if ($errorCaught.CategoryInfo.Category -eq 'InvalidResult')
      { write-verbose "Exception Message: $($_.Exception.Message)" }
      else { throw $errorCaught }
    }
  }
  else
  {
    write-verbose "Could not connect to $($_.ServerName)"
  }
}


We can, of course, now stock the database with data as part of the routine, though this makes sense only if we are creating it from scratch. Therefore, we check whether we created the database and save the server object if we did so. That allows us to then stock the database with data.

For the attached BigPubsData.zip, I used SQL Data Generator to fill the pubs database with lots of development data then outputted it to create a set of BCP native-format data files, as demonstrated in Scripting out SQL Server Data as Insert statements via PowerShell.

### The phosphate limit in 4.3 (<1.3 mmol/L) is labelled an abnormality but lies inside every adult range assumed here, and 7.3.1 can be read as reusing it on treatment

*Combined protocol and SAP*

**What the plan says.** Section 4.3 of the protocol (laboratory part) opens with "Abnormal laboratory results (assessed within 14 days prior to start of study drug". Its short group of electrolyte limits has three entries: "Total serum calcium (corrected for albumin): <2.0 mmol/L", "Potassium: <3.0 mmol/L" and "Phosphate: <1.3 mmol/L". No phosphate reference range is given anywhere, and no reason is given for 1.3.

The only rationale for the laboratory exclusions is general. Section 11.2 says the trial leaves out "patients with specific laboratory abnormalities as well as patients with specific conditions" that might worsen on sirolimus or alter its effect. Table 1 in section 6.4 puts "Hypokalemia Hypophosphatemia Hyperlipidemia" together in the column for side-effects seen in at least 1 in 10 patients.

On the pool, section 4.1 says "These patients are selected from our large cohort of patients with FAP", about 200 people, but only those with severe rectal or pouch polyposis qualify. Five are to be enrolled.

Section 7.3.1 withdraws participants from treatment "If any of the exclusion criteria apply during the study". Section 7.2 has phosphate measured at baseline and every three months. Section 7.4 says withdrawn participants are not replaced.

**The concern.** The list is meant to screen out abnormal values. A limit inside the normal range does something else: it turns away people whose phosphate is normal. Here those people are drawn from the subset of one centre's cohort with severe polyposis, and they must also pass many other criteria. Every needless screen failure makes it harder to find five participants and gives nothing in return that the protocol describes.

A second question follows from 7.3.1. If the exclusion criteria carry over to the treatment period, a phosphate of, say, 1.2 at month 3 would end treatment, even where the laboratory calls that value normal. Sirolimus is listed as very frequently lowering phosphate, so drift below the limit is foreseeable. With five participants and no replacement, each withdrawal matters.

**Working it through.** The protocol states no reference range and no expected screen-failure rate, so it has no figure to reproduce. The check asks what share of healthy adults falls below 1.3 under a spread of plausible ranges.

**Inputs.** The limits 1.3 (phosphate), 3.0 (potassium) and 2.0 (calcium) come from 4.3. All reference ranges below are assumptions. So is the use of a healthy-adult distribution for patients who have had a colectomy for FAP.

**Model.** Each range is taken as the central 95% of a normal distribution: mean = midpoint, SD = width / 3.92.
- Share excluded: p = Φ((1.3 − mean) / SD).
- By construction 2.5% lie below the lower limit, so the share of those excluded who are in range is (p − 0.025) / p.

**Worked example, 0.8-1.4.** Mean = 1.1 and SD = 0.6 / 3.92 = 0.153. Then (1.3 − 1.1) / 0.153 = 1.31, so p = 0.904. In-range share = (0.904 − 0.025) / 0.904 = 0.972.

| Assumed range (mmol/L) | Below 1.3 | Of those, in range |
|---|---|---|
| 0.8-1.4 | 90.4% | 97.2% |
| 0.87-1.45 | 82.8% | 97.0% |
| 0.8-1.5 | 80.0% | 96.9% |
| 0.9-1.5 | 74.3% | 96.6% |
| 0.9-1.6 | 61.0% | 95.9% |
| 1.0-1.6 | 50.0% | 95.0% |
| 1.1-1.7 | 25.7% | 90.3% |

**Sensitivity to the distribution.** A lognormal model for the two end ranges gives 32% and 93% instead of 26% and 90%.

We saved the server object, so we can borrow its connection to pass the credentials to BCP. However, BCP can't use a connection string, sadly, which is no problem if you are using Windows security, but otherwise, we must use SQL Server credentials, which we extract from the username and password.

Listing 2

<# -------Fill the new database with data if required --------#> 
<# Now we BCP all the table data in. As we are using native mode the utility
        disables constraints for the table before doing the import #>
$dDataSyncPath = ' C:\MyPathToTheDatabase\Data'
$DataBasesNeedingData | foreach{
  $Buildserver = $_.Parent
  $csb = New-Object System.Data.Common.DbConnectionStringBuilder
  $csb.set_ConnectionString($_.Parent.ConnectionContext.connectionString)
  $DatabaseName = $_.Name
  $_.Tables | #for every table
  foreach {
    $filename = "$($_.schema)_$($_.Name)" -replace '[\\\/\:\.]', '-';
    $TheScriptPath = "$($dDataSyncPath)\$($filename).bcp";

    if ($csb.'user id' -ne '')
    {
      $whatHappened = "`"$DatabaseName`".`"$($_.Schema)`".`"$($_.Name)`""